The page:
So, yeah. Twilight. And I've got to say, it's not the worst book I've ever read. Angels and Demons continues to be the worst book I've ever read. If anyone wants to take a shot at a convincing argument for why I should still attempt to read The Da Vinci Code after almost losing the last shred of faith I had in humanity trying to wrap my head around the idea that so many people thought Dan Brown is a good author, be my guest. But seriously, there is nothing good about that book.
Twilight on the other hand...I thought Stephanie Meyers did a pretty good job with setting, making both Phoenix and the Pacific Northwest compelling places and the contrast between them an interesting component of the book. I thought her human characters were pretty decent. Bella's parents are pretty believable. Jacob is actually pretty likable, but then also flawed enough to be multi dimensional. Bella herself is not exactly someone I identify with or admire, but she makes an interesting case study of self sacrifice as a heroic virtue. I kind of wonder if that element of her personality isn't something we're more used to seeing in male characters. Harry goes to face Voldemort alone, Luke leaves Han & Leia on Endor to face his destiny with Vader, and I don't know how many boys I overheard in high school describe their attachment to one person or another as the willingness to take a bullet for them. The melodrama and self negation seems more shocking coming from a teenage girl, but I think we've just become used to female characters being stereotypically the practical ones. (Oh hi Hermione!).
I actually kind of feel bad about the number of people who have gone out of their way to say that Twilight is badly written, when the author clearly enjoys & respects literature herself. She doesn't just name check a few important authors to prove that Bella is brainy and smart, or throw in a Romeo & Juliet analogy because "OMG! It's like they're from two different worlds!" Actually, Bella's character is pretty reminiscent of Marianne Dashwood (the sensibility half of Sense & Sensibility), and I'm guessing a lot of other female heroines in other classic romances that I generally avoid reading because they aren't written with Jane Austen's humorous detachment from her characters.
On the other hand, lest you think this is getting too close to an actual endorsement of some kind....Edward is kind of a shockingly boring character to have an entire book about how amazing and wonderful and worth sacrificing everything for he is built around him. You hear repeatedly that he is devastatingly attractive...but his hair color is apparently bronze, which doesn't and shouldn't actually occur in nature as far as I can tell, and his defining features include dark circles under his eyes, which really isn't a turn on to most women. Also, basically every physical description of him dwells at length on the idea that his body feels exactly like cold marble...also not a turn on that I'm aware of. I'm sure most women just insert their own idea of the perfect man, or I guess now there's that actor from the movie to picture, but still, the series doesn't get any points here. Personality wise, he's kind of a dud too. He smiles a lot, or chuckles, which I guess is an attractive trait in a guy...but this is mostly related to us as "Edward smiled" or "Edward chuckled." He's apparently a musician, but compared to Bella's literature thing this does feel name checked and inserted to make his character artistic and sensitive without any really substance to it. He likes classical music. Like Debussy. And he composes too! Cause he's just that smart. He starts to kind of develop a real personality by the third book (yes, I read three of these things...and will probably read the fourth one) as an idealistic romantic, but it's still a real weak point in the series.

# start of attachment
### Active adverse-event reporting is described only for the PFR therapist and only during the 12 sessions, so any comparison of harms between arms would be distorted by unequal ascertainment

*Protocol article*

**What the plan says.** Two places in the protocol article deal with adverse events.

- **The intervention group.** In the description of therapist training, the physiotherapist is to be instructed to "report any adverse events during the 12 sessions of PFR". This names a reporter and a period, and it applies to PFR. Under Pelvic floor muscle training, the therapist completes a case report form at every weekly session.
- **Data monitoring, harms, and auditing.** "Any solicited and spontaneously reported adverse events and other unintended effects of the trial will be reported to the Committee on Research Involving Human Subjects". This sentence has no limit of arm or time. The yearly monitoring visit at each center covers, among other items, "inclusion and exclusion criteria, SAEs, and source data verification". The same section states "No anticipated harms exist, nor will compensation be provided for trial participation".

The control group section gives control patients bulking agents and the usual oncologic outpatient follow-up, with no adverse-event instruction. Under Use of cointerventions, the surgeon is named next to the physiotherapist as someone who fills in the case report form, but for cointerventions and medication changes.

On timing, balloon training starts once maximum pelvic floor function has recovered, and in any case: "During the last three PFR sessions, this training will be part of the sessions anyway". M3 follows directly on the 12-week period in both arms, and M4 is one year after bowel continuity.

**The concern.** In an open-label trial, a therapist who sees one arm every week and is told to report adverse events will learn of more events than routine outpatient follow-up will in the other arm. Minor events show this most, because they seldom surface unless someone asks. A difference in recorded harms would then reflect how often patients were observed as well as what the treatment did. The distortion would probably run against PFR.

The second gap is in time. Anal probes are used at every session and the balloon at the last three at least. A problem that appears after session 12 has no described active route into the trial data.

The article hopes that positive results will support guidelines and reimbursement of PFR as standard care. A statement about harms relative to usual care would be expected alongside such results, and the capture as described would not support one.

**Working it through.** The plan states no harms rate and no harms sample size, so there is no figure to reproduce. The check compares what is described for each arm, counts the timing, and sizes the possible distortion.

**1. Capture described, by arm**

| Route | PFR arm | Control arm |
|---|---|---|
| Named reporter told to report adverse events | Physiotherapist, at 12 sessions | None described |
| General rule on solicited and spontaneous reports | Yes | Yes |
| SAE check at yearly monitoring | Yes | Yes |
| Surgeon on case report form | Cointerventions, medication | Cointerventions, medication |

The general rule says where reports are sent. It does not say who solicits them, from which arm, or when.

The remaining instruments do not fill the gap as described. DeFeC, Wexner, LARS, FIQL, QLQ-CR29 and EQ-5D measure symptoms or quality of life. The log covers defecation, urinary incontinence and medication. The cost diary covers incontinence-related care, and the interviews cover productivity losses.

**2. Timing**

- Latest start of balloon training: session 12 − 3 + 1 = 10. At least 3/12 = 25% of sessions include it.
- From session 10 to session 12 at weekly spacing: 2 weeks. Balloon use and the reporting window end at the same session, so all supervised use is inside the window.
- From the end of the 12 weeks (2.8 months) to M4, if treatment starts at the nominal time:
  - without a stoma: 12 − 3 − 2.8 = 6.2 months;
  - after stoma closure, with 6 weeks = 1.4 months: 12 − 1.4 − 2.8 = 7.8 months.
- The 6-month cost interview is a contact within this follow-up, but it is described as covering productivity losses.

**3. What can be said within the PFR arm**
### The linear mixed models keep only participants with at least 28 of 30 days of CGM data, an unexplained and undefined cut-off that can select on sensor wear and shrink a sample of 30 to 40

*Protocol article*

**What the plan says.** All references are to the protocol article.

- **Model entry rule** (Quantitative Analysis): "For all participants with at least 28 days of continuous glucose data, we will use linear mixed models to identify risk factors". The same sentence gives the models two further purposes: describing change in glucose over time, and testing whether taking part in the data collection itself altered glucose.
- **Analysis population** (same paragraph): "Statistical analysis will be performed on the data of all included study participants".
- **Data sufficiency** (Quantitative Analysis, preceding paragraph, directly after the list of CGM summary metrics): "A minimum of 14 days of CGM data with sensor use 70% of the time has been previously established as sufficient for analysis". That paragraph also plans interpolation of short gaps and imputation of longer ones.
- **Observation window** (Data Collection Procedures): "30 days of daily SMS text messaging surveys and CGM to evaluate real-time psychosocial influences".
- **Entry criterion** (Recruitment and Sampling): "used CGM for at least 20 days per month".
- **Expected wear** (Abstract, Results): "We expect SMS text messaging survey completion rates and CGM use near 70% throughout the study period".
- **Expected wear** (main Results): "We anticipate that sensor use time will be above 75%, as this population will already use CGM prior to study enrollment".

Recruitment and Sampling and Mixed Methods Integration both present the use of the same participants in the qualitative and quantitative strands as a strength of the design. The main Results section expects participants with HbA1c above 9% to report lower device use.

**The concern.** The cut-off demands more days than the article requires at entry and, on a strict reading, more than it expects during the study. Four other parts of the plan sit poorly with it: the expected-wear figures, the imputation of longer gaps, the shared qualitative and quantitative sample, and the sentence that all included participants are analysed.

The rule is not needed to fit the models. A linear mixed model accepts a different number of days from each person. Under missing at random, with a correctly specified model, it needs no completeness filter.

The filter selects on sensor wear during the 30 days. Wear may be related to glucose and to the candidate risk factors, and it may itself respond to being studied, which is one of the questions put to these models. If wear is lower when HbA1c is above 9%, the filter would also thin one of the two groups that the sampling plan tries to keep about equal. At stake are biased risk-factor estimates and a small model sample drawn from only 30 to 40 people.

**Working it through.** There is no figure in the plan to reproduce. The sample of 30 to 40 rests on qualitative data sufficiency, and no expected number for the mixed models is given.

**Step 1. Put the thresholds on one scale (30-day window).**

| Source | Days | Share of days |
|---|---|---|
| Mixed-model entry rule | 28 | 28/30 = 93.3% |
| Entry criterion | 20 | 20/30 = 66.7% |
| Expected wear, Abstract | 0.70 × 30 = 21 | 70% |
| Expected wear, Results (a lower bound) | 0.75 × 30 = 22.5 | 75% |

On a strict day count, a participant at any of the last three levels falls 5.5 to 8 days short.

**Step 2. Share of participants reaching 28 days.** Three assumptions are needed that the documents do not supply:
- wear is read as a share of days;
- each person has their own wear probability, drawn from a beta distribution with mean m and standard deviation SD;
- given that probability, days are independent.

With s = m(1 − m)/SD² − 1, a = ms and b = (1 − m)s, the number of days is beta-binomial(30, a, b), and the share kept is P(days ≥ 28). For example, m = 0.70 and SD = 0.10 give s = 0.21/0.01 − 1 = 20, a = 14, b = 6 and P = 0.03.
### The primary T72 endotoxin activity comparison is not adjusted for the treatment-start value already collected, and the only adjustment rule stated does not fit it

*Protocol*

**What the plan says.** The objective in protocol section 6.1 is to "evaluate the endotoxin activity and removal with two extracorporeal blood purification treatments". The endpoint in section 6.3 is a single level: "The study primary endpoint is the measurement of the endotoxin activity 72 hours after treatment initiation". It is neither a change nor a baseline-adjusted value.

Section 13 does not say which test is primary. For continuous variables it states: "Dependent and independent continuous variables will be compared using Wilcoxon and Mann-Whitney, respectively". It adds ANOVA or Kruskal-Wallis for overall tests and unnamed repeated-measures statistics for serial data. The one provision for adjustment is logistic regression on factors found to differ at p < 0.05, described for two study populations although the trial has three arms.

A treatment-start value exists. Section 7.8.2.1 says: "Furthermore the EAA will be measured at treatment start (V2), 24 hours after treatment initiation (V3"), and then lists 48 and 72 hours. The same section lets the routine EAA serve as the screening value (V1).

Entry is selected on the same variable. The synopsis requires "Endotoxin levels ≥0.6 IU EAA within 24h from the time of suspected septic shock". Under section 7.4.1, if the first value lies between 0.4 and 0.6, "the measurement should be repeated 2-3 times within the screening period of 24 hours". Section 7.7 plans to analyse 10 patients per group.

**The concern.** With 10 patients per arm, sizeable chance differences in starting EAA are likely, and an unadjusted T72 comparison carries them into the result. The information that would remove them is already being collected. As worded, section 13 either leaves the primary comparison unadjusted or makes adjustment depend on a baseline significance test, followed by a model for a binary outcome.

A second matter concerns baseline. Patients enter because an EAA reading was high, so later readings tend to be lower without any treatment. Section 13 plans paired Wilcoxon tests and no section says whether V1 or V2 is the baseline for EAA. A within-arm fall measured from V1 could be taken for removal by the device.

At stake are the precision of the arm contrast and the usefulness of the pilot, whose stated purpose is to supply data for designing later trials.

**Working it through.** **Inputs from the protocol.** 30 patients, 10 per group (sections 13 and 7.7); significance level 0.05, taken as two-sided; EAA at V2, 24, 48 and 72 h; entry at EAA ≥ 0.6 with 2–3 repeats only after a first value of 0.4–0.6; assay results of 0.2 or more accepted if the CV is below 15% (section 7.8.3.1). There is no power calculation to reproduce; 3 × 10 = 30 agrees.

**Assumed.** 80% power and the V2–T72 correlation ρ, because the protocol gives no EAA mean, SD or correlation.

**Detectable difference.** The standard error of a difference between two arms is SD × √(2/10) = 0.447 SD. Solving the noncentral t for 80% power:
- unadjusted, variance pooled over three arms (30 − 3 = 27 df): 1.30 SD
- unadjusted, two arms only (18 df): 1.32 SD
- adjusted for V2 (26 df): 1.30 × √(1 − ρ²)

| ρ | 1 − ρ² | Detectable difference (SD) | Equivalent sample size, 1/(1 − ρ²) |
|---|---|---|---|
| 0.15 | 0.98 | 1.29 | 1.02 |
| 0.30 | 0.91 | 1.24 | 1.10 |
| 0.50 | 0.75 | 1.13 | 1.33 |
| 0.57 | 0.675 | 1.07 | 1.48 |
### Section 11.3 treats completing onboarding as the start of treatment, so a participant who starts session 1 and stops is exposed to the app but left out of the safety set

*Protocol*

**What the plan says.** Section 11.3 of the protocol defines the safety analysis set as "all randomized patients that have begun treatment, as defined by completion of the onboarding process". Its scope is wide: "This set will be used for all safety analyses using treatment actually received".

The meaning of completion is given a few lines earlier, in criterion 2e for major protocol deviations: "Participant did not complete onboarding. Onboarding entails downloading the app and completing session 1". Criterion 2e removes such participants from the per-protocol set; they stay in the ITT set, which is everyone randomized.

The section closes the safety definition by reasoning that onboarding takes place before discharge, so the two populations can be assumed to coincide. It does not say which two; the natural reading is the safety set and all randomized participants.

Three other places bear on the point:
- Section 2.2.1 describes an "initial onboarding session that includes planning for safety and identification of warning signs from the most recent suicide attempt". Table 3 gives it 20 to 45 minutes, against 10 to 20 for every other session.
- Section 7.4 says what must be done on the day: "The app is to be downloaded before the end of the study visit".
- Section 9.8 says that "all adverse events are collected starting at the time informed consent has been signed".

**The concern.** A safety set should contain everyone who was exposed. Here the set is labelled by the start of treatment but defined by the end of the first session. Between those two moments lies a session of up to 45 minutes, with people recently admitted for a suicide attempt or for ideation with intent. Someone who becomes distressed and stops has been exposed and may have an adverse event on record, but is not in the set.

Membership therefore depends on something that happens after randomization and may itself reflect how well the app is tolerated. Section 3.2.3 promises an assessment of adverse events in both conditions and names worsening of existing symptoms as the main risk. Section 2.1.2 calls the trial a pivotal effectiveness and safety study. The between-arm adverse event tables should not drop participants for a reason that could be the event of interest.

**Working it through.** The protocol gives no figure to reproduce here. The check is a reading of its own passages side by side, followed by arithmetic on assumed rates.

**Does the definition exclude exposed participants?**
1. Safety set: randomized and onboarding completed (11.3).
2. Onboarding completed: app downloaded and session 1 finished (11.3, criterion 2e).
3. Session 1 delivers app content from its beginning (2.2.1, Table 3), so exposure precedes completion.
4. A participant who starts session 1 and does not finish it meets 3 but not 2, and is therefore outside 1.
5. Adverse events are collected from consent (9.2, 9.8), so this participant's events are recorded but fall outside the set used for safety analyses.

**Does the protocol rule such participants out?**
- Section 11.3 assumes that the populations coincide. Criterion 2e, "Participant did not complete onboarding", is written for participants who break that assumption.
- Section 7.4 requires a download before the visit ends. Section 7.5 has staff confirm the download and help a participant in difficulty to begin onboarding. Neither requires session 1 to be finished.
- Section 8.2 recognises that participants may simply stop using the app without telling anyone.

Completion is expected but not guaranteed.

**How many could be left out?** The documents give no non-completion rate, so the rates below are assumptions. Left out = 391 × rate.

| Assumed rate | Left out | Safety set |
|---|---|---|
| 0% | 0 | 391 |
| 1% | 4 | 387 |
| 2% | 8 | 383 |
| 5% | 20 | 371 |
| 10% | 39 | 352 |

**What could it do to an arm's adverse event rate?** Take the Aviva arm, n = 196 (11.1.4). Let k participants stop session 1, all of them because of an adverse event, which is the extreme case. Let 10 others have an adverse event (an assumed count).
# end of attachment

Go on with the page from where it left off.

I think the fantasy of Edward is actually probably more the fantasy of Edward's family. He falls in love with Bella, and suddenly she becomes the primary focus of not just his life, but also his siblings' and his parents'. Edward & Bella's love is inevitably kind of static, since they jump to the "nothing else matters/I would die for you!!!!" stage immediately, but then she gets to be gradually accepted by all of the other vampires as one of the family, supplying her with a jovial and strong older brother, a sister who's bubbly and cool in all the ways Bella's not, another sister who's standoffish and reserved but ultimately sweet & caring, and a brother who's intimidating and brooding but ten kinds of badass. Add in parents who are sympathetic, attentive, wise and infallible, and contrast it with the way that Bella fits in to her own human family (she moves to Washington to live with her father to avoid being an impediment to her mom's new marriage), and you can see why it's a pretty compelling fantasy for some people.
I'm not sure it's a particularly healthy fantasy, once you add in that Bella's one and only super power seems to be self sacrifice, and I'd rather imagine that the primary audience for the books was middle aged women indulging in some escapism rather than impressionable teenagers, but that's true of a lot of things. (I'd also like Buffy the Vampire Slayer to come with a warning label for teenage boys that Spike is not actually meant to be a role model, and for Sex & the City to be edited so that Samantha Jones just comes with a caption "fictional character"). On the whole, I don't think the insistence I hear from a lot of people that the pop culture they like is noble & good but Twilight is pure trash holds a whole lot of water. And so yeah, there you have it. Me defending Twilight.